The Power of Polarising Politics for Brands

BY Jamie Sergeant
Global CEO
19 Sep 2017

There is a great divide in the political landscape of society. Big brands are starting to take a moral stance on social media around politics. It is unknown whether this is part of 'humanising' the brand or a marketing strategy to target specific consumer demographics. However, many argue that there is nothing to lose by polarising views.



Matthew Charlton, chief executive at Brothers and Sisters, explains to Campaign "There is very little evidence that all of the gander and sentiment expressed socially ever translates into real jeopardy for brands. There is very little risk in these brands getting involved in the social flow as it makes no difference to sales either up or down, it’s just another bubble."

He points to the fact that BP saw very little declines in sales when it flooded the Gulf of Mexico. A sale perspective would state that the purpose of social media is a way for businesses to advertise products B2B and B2C. It provides a 'means to an end.' If this is the case then why would Reebok bother to create and post content like the example below?

Even if engaging with brands on social media is proven to have no effect on sales, Reebok is experimenting with how the positive sentiment of politicising posts could pay off for them in the future. This approach aims to make the brand "More human" as stated by their Global Experiential Director, Inga Stenta. If this goes wrong as previously stated, there is very little evidence that it impacts sales long term. This data from the 2016 Washington Post exit polls may explain  who they were targeting:

"Over 55% of people aged 18-29 voted for the Democrats"
This is further supported by data from PewResearch, 2016 which states  why they were targeting this demographic:
"Millennials (currently aged 18-33) are the most liberal age group... and have overtaken baby boomers as America's largest generation"

While the word 'Millennials' is made in reference to nearly everything nowadays, it is undeniable that they are now the biggest working demographic. They also control $2.5 trillion in spending power. This arguably makes them the most valuable demographic for businesses to be targeting. It's an interesting tactic from Reebok, with the tweet going viral, maximising their views and gaining as many likes as President Trump's. So while engagement isn't proven to have any effect on sales, well-timed posts displaying the moral superiority of your brand values may be worth experimenting with, even if just for the chance of it going viral.

Some argued that this was hypocritical from Reebok, who consistently promote an ideal body type with their fitness model adverts. Compare this to Protein World's controversial tube station advertising banners. Link to the controversy here. Protein World and their refusal to back down on Twitter claimed that the controversy turned them from a relatively unknown brand to an overnight success. Such is the power of controversy on social media. This would suggest that politicising posts taps into something deeper than conversions to a website. It would also suggest that social media is much more than a sales funnel. Engagement matters in getting as much reach as possible for a brand's message - despite the pseudo-intellectuals that may say engagement doesn't matter. An extreme example of this was visible only a few months ago as Uber lost 200,000 customers from the hashtag #deleteuber. A PR crisis-management disaster.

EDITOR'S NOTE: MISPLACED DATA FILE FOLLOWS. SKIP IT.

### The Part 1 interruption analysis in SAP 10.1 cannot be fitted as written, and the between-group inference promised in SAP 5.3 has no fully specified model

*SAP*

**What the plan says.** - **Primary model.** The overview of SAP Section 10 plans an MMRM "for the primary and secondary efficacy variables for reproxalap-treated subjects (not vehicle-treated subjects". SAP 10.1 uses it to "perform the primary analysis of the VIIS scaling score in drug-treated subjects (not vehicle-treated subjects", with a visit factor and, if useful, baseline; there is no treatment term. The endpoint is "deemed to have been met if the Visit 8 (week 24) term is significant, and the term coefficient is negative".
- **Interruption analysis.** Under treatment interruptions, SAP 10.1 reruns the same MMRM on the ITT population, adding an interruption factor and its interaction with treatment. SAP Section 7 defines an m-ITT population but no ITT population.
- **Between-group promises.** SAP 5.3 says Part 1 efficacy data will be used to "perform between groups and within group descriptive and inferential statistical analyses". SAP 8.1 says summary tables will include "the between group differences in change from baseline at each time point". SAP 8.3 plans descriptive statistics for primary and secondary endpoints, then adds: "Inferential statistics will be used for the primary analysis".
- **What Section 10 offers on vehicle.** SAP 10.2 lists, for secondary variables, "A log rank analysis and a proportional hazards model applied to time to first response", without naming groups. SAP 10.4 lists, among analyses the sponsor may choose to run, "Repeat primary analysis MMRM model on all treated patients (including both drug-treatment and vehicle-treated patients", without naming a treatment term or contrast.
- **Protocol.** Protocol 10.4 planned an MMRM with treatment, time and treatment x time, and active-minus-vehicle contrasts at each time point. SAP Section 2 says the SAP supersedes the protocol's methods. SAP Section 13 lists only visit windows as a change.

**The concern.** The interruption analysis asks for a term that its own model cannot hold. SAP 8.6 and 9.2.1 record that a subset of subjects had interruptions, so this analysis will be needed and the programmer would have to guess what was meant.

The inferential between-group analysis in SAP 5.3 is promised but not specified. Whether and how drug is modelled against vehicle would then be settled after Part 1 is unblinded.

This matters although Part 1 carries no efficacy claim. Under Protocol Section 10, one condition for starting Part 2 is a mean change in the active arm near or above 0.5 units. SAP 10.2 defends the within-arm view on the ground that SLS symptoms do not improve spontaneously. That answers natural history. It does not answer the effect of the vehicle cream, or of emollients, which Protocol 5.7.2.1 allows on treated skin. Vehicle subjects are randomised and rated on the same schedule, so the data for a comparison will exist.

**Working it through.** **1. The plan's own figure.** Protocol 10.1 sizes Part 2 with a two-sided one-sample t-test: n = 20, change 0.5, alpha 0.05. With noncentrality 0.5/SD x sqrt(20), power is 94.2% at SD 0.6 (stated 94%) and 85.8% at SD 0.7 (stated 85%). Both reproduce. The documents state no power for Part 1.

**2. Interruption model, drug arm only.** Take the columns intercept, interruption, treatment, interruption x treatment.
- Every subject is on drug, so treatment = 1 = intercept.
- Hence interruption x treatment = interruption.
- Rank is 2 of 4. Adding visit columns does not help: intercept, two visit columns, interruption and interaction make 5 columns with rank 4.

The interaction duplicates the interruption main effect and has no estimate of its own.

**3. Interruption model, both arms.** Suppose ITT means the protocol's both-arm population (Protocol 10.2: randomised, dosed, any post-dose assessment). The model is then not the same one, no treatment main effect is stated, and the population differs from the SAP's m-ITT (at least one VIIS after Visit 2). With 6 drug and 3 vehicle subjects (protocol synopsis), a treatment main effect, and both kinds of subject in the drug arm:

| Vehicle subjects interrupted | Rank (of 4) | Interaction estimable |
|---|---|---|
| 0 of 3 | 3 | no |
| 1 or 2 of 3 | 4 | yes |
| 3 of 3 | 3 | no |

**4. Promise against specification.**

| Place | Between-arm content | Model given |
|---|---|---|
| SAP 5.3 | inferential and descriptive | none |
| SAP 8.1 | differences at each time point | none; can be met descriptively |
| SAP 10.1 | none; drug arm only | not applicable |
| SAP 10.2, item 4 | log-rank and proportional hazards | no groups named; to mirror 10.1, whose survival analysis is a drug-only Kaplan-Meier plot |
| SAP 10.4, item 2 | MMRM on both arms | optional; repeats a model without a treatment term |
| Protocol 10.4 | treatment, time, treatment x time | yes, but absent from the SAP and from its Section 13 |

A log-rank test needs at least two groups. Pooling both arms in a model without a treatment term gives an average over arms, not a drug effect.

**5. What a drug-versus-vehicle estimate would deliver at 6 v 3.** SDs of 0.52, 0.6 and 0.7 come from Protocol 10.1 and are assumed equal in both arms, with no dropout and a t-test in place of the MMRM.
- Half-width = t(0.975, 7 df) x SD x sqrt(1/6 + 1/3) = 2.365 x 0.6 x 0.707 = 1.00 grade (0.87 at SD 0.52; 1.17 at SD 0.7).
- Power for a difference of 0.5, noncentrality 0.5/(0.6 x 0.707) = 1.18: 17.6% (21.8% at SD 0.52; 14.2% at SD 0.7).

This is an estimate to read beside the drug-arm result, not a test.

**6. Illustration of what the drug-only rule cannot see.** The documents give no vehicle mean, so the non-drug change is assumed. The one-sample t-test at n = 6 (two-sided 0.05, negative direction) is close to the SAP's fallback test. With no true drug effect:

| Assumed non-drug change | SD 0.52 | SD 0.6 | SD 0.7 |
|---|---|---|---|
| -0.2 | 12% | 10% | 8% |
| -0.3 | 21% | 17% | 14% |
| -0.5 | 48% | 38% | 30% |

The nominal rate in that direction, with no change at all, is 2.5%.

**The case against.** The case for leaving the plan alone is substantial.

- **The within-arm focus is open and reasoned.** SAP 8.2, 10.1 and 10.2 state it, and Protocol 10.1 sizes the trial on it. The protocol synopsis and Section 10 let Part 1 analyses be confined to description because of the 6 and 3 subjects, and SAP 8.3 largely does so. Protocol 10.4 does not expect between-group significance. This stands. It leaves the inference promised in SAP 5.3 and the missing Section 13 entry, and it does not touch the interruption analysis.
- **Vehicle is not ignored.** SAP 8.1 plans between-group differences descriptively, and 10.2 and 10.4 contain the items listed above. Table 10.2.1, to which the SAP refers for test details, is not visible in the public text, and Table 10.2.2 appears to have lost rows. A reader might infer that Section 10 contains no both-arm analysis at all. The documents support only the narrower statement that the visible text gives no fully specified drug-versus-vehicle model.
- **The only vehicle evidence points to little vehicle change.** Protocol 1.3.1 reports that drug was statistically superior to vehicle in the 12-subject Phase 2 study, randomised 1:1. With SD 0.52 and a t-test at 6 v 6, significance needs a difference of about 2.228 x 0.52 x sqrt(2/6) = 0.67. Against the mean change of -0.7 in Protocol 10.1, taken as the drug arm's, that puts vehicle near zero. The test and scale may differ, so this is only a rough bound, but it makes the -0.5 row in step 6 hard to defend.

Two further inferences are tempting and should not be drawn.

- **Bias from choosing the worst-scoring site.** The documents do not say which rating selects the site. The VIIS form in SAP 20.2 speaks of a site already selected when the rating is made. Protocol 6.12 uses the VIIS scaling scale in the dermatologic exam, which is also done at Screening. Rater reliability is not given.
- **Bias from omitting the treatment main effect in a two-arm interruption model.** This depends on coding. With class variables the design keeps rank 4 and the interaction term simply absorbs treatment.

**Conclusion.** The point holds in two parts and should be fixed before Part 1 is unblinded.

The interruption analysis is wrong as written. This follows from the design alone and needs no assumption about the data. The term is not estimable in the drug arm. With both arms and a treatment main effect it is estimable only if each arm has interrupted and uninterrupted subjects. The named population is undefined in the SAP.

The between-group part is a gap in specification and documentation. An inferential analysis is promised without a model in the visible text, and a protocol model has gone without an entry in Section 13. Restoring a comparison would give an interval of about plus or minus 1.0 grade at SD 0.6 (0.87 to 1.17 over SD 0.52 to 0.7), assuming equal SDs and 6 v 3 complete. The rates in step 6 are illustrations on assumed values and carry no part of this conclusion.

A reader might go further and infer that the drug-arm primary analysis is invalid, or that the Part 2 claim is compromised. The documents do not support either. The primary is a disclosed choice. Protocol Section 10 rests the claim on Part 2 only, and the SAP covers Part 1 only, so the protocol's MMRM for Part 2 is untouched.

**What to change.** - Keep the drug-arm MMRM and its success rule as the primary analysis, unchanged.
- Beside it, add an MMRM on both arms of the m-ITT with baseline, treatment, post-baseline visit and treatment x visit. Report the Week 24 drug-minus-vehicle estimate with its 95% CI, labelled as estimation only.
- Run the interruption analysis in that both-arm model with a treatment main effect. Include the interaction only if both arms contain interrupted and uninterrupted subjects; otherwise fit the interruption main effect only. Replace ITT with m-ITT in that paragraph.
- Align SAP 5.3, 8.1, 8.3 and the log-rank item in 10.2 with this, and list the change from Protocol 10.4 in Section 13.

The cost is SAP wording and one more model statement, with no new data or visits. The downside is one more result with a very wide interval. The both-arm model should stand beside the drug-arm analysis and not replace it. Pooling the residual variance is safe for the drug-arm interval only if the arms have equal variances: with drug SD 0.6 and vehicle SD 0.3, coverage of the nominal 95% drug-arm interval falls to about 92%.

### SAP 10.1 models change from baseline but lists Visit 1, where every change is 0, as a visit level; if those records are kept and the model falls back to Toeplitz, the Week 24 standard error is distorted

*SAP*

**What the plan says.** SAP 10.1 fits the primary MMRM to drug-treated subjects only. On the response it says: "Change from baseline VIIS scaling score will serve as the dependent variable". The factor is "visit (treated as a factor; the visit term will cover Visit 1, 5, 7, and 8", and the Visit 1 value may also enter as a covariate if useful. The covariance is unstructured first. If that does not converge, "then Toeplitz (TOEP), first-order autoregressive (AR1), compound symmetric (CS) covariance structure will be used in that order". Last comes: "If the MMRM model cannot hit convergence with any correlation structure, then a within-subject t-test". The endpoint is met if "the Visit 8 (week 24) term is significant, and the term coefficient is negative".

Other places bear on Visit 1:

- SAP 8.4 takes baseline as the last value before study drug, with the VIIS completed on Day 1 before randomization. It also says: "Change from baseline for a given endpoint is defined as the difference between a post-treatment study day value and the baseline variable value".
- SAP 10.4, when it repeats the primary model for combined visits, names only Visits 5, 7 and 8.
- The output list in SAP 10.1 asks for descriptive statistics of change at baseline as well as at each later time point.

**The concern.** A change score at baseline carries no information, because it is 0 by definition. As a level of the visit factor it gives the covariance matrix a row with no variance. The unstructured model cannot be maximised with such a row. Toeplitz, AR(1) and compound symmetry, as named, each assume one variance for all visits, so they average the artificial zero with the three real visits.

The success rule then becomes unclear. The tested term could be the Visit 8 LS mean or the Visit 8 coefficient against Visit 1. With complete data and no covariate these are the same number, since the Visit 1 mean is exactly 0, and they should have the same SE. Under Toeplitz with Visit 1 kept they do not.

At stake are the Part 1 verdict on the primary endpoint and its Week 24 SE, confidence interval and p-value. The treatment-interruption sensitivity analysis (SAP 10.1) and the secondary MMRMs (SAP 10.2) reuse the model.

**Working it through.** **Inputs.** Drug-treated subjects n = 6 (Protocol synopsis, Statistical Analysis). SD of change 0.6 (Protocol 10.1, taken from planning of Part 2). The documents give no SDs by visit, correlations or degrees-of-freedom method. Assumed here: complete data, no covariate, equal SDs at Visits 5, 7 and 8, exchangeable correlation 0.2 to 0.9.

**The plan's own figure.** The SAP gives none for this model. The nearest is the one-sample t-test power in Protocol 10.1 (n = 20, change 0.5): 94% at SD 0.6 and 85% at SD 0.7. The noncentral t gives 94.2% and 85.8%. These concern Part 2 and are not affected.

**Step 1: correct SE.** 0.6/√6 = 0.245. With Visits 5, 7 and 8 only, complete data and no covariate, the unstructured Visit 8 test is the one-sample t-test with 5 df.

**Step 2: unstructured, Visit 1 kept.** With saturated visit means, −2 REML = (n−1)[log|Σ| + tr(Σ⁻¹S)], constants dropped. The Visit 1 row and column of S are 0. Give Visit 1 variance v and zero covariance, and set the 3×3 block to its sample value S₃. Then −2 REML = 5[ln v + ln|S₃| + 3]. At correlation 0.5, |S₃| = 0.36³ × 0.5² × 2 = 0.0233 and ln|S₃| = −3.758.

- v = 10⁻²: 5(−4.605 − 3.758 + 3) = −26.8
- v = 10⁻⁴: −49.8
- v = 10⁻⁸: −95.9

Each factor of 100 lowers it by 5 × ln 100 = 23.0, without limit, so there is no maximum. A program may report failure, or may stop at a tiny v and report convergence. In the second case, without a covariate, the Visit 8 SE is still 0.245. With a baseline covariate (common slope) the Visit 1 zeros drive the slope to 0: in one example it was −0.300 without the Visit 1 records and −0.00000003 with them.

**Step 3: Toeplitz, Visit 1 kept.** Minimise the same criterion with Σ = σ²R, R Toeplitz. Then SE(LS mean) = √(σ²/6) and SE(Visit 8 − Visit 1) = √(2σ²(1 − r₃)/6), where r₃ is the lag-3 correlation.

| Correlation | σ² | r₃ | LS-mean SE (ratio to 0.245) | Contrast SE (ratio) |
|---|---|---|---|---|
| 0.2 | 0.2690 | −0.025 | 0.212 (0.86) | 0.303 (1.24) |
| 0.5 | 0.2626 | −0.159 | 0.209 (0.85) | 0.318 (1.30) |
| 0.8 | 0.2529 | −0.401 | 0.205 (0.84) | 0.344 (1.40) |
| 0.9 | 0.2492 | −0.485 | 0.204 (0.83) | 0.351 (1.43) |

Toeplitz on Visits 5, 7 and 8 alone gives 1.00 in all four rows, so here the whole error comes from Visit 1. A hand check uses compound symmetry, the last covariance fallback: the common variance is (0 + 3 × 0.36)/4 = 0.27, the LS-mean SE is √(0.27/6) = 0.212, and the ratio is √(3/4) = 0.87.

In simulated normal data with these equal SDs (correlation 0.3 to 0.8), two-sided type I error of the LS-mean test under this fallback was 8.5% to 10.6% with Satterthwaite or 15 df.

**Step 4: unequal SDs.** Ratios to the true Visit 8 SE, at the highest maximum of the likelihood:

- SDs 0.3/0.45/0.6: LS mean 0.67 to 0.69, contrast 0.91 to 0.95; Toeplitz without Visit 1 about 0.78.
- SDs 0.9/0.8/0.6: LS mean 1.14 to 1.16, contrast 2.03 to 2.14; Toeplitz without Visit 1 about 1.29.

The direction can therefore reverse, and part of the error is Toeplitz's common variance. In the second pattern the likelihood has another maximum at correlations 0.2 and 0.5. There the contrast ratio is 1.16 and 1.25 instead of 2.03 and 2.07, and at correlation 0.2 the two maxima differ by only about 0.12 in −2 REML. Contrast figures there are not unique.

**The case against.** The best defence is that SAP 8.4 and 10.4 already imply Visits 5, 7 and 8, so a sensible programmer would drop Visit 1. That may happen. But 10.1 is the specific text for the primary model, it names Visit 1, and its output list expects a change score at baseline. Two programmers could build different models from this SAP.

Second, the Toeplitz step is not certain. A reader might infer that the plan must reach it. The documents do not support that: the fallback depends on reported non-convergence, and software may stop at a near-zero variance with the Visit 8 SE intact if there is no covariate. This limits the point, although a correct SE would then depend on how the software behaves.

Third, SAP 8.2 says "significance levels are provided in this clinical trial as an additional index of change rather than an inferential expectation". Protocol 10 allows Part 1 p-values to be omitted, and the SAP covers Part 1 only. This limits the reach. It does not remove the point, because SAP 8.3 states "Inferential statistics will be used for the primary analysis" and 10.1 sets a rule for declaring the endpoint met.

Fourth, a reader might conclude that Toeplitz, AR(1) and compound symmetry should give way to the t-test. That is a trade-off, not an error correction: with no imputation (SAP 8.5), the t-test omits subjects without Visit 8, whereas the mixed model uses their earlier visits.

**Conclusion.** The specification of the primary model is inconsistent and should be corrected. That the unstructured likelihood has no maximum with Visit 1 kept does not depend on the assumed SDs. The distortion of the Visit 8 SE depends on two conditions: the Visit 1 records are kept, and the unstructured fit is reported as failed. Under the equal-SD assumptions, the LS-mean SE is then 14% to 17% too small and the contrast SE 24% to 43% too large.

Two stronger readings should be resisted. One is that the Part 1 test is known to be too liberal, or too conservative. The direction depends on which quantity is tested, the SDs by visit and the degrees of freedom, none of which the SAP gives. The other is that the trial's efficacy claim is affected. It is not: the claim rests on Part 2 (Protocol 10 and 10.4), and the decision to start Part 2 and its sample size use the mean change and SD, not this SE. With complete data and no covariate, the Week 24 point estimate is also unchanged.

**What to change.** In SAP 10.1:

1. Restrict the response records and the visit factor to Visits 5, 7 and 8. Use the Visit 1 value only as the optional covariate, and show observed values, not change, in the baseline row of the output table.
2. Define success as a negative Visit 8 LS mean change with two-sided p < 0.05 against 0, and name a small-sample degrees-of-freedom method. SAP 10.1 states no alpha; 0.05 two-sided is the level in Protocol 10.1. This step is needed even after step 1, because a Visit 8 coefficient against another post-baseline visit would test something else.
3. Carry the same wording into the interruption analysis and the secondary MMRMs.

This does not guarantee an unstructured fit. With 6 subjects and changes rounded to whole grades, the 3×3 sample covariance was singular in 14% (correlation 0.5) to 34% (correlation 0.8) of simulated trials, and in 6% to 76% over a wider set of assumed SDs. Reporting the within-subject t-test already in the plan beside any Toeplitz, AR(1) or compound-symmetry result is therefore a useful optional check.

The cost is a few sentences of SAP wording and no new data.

Larry Alton on Forbes in 2017 recently stated "According to Cone Communications, 70 percent of millennials are willing to spend more with brands that support causes they care about."

We can expect to see Social Media becoming more and more politicised in its function. Brands are connecting with their consumers via morally-driven content. Engagement in the context of politicised posts may serve the purpose of finding the tribe of a brand. This in itself may provide some very valuable insights for marketers.

Generation X and Millennials are beginning to redefine corporate culture. Could we see these social media boycotts from negative publicity carrying more weight? In any case, the relationship between PR and social media will become stronger than ever.

Adam Snyder, writing for Adweek, summarises this: "Say a company like a bank, insurer, pharma company, etc. is looking to build a relationship with an audience that’s based on trust. Should the social media strategy emphasise placing a series of ads on Facebook that say, “We have great products,” or rather focus efforts on earning media that will ultimately reach News Feeds? The answer is clear, but it represents a fundamental shift on how the agency-sphere and its clients view the role of social media."


Revolutions in previous times were built on word-of-mouth, now they're built on electronic word-of-mouth. We might only be witnessing the beginning of the power this will have over society. Every generation from now will be born with an inter-connected device in their hands.

High engagement rates when in relation to politicised posts may start to be an example of social proof for a cause and a brand. Many marketers neglect psychology in favour of logic, statistics and data when the thing that drives people is emotion. Could an appeal to the values of consumers be the new way to connect with them? Whether high engagement rates on politicised posts will actually affect sales is not yet seen. One thing we know for certain is that younger consumers with politically charged views are becoming more serious over the companies they buy from.

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Jamie has a passion for digital, and leads a team of designers, content creators and programmers that constantly push the boundaries in the world of digital.

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